Tuesday, March 31, 2009

Digital Artist Stops World Plague

I thought it would be good to continue to provide you with a few short pieces to indicate the range of what I intend for this blog. I hope you will find these pieces interesting. Gradually, I will introduce new commentaries, but for now I will use some favorite sections from a few things I have already written. The following article is based on a fictional account of a world plague that appeared in a Wired magazine supplement in 1995 -- linked to an editorial that appeared in Science magazine in 2000. I was fascinated by the idea that a highly visual person using visualization technologies could make a major discovery without really understanding what he was doing. As Albert Einstein pointed out, sometimes it is very useful not to know too much.

“The future of humanity and microbes likely will unfold as episodes of a suspense thriller that could be titled Our Wits Versus Their Genes.” -- Dr. Joshua Lederberg, Science magazine, 2000

From an imaginary interview in the Wired story --

“Our initial hope was to find some weakness in [the] Mao [plague virus] that we could exploit. But what we found scared the living daylights out of us. . . . What we discovered [was that] . . . in hours, it converted the entire immune system into an ally. We were devastated. [But in time we realized that] we had the human genome nailed, and we had the Mao genome nailed. And we had that marvelous [broadband Internet virtual reality] system for communicating among scientific minds. We used the system to design a new human killer T-cell -- the Mao [plague virus] Killer T. . . .
“How did you do that?

“Actually, it wasn't me; that was Javier's idea.

“But I thought Javier was a graphic designer, not a scientist.

“Which is probably why he cracked it, and we didn't. He worked out the simulation routines that showed how [the] Mao [virus] did the cell intrusion and subversion. And he became fascinated with membrane geometry, not knowing anything about protein electrochemistry or synthesis. For him it was just a graphics puzzle, and he played around with the simulations until he found a surface that would turn the probe back on itself. All we'd asked him to do was modify the program. . . . We thought . . . he would just create a simple command. Instead, he solved the problem of armoring, because if you can simulate it, you can order it up in wetware. When we saw the demo, the [lab] went silent. Absolute silence for perhaps 30 seconds. Then everybody started talking frantically.”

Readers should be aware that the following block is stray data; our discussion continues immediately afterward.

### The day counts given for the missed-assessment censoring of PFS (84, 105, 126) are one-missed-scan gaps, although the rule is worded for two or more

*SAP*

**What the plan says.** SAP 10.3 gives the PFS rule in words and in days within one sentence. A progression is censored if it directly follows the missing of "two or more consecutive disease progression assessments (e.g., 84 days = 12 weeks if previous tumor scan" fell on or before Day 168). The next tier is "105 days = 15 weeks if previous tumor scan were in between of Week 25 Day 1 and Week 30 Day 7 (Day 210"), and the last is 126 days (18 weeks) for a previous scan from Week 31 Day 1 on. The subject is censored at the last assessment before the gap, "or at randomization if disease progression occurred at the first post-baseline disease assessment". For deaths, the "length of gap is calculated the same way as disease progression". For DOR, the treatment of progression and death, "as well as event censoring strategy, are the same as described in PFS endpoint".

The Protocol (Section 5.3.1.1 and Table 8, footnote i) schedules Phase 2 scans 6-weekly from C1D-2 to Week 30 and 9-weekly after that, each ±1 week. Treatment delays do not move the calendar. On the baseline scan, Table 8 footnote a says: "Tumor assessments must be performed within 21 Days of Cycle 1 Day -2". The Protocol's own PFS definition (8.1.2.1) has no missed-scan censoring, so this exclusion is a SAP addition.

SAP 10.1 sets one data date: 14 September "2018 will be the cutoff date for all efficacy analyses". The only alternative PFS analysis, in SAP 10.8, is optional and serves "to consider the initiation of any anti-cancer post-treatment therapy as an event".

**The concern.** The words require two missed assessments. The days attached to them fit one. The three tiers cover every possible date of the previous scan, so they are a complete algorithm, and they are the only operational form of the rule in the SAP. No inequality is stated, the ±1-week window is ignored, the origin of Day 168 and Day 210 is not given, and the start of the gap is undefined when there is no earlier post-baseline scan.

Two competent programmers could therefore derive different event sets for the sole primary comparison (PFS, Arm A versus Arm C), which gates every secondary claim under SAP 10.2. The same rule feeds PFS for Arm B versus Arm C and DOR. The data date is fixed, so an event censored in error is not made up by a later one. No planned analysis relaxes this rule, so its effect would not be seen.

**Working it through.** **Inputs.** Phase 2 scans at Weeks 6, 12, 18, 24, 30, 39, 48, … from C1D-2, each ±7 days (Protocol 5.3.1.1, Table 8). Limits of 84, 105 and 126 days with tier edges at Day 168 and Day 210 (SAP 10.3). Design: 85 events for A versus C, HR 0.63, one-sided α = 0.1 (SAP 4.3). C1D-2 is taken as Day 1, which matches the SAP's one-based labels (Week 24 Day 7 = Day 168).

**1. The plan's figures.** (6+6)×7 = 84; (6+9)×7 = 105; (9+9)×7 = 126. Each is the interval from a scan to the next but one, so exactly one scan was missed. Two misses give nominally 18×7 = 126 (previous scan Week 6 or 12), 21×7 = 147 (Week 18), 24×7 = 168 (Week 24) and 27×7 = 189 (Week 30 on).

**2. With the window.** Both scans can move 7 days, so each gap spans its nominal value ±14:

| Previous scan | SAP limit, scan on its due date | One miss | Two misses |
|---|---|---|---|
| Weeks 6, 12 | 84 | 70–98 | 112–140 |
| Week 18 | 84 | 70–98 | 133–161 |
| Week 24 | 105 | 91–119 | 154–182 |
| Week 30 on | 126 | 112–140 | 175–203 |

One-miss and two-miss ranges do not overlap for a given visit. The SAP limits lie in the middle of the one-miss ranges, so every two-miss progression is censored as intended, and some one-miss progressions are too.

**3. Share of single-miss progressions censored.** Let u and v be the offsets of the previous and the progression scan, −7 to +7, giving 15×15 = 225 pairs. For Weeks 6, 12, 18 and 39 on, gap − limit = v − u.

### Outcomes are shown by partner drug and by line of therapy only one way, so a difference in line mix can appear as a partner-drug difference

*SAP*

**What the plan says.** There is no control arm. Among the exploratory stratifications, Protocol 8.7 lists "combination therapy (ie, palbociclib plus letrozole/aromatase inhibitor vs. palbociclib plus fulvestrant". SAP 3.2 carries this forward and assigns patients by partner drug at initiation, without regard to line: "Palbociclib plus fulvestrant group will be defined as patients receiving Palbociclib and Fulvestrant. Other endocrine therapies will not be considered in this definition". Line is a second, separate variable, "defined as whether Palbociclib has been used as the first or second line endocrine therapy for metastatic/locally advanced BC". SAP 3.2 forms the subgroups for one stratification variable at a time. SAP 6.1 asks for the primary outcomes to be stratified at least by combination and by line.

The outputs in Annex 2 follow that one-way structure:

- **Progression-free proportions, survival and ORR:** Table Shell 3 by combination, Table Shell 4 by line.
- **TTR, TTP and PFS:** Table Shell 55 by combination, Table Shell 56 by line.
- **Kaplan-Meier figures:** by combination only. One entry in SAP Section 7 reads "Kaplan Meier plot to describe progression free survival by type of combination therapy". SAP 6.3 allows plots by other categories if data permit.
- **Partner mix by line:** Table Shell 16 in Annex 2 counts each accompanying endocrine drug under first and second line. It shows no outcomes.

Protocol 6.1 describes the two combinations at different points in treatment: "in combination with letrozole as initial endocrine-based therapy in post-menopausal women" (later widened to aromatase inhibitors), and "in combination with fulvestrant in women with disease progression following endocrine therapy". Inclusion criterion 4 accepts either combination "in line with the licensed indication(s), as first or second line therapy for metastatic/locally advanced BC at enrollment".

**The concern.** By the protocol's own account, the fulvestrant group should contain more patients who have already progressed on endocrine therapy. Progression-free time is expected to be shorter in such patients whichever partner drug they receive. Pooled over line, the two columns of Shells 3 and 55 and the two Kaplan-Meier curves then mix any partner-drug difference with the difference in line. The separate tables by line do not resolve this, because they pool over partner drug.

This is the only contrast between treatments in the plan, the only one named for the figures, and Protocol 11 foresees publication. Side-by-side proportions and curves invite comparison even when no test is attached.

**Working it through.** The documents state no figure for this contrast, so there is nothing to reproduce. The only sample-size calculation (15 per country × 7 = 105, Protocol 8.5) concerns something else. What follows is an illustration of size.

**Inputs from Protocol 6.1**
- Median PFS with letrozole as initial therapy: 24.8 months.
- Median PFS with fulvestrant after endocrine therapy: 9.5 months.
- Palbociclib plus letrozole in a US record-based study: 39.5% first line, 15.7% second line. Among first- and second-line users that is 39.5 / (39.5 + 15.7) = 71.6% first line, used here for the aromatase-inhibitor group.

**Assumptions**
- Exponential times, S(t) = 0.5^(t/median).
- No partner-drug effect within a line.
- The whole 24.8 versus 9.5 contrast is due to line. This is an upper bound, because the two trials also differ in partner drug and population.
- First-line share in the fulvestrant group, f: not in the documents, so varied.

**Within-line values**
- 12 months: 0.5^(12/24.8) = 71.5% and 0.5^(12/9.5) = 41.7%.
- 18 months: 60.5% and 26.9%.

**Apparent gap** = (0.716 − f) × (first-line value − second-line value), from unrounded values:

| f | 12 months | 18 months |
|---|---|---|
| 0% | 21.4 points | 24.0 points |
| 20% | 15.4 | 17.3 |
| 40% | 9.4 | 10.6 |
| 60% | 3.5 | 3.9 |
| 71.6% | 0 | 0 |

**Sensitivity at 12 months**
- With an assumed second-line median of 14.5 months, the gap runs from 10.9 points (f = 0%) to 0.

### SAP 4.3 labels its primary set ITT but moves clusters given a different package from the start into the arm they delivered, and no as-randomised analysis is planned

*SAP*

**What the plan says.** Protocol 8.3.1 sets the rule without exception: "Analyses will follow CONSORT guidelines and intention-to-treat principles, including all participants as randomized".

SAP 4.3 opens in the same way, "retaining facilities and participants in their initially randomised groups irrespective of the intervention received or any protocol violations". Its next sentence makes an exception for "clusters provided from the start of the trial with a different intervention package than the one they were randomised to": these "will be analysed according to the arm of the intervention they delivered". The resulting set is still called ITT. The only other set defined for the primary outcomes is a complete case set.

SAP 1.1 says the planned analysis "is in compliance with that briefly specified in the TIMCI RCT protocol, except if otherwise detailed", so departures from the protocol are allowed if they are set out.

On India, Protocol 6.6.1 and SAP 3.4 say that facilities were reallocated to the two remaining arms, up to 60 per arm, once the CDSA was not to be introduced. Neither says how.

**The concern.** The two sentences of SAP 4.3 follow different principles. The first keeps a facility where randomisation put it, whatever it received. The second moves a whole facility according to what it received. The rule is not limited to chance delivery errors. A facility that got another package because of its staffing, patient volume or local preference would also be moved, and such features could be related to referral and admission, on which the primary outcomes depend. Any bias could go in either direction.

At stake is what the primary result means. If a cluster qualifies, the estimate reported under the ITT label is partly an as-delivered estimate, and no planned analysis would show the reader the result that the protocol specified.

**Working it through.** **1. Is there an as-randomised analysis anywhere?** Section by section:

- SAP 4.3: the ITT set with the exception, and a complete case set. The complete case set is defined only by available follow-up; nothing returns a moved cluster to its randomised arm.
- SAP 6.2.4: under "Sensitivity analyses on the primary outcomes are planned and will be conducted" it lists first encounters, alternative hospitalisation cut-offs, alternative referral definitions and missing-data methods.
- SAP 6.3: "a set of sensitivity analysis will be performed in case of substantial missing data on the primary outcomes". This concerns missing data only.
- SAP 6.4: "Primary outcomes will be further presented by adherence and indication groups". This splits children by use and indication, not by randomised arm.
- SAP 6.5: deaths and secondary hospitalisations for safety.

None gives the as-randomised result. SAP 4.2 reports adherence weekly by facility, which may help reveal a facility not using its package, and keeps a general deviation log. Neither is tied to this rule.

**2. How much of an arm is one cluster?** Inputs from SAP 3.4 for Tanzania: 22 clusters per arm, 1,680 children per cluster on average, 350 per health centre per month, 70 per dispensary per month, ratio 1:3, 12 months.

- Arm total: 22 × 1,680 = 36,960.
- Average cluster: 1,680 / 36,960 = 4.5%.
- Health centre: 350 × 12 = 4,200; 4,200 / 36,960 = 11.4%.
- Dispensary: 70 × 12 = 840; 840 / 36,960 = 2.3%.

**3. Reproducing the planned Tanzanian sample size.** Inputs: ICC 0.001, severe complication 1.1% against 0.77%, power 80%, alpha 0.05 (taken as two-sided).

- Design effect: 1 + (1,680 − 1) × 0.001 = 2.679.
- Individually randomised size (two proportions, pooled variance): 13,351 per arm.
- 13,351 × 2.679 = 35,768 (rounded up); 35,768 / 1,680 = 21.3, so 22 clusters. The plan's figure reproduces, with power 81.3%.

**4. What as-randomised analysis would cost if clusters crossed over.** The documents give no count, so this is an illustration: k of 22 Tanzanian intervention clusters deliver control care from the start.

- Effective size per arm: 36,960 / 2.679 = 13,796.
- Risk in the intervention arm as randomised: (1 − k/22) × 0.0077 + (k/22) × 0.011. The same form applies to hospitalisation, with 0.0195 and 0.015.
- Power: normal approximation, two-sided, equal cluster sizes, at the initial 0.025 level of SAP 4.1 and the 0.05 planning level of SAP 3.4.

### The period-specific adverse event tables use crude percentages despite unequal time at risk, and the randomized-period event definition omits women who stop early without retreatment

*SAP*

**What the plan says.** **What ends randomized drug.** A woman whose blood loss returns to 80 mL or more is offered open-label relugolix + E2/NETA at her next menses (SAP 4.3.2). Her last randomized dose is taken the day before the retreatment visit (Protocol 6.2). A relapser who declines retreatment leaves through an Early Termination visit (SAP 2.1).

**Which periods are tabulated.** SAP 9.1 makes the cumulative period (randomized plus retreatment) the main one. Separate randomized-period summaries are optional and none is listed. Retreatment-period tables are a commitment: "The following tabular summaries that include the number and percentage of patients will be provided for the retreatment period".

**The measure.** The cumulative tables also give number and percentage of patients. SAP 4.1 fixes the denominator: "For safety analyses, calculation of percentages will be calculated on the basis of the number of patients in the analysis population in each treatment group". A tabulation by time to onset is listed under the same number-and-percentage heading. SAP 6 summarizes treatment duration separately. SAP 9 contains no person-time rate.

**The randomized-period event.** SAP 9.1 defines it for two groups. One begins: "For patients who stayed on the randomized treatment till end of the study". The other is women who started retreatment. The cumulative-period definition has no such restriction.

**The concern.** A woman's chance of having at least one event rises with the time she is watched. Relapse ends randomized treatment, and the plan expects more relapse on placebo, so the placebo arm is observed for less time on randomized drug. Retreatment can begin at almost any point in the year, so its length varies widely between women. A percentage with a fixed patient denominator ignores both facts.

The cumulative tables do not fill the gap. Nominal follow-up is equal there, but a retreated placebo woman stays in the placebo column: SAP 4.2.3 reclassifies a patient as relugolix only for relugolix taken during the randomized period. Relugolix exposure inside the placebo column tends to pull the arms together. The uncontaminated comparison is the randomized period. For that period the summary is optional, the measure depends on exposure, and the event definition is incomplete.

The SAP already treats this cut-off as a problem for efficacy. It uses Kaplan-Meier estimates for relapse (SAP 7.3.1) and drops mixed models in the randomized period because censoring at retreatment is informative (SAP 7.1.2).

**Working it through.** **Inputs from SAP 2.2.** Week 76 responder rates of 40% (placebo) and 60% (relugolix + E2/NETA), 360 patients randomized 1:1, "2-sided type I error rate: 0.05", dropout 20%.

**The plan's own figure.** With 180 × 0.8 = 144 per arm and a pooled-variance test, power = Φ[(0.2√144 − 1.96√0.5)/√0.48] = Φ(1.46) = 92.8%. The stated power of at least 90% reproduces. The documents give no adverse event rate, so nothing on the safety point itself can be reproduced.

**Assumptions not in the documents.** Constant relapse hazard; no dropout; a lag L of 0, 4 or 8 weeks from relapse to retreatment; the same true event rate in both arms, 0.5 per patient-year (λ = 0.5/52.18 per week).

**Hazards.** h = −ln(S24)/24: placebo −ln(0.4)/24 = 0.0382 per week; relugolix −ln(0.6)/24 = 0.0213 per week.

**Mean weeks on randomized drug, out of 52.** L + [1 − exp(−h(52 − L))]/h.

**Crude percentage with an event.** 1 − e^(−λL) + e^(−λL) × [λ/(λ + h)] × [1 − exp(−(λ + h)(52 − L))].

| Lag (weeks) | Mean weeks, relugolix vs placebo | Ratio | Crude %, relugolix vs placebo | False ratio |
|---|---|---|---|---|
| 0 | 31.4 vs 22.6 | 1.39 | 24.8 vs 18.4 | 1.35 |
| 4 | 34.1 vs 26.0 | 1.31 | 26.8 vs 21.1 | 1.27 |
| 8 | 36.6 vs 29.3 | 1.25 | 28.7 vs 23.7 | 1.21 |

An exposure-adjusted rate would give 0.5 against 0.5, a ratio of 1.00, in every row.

-- Interview excerpt from the story “Savior of the Plague Years 1996-2020,” Wired Scenarios, 1995

Our Wits Versus Their Genes

It is our wits against their genes--and their fast evolution. And it will always be so.

We now understand that we can never live without the microbes. We used to think they were the enemy. Now we can see clearly that they are essential supports for our lives and our world. Finally, we have learned to think more in terms of ecology than warfare, interdependence rather than elimination. Yet we now also know that we can never stop finding new ways to protect ourselves from their occasional pathological outbreaks (and, worse, our own stupidity). We can never adapt through our own genes as quickly as they can--so, we must find other ways. We must use our wits and we must learn to use all the different kinds of cleverness and inventiveness that we have among us. And we can never stop.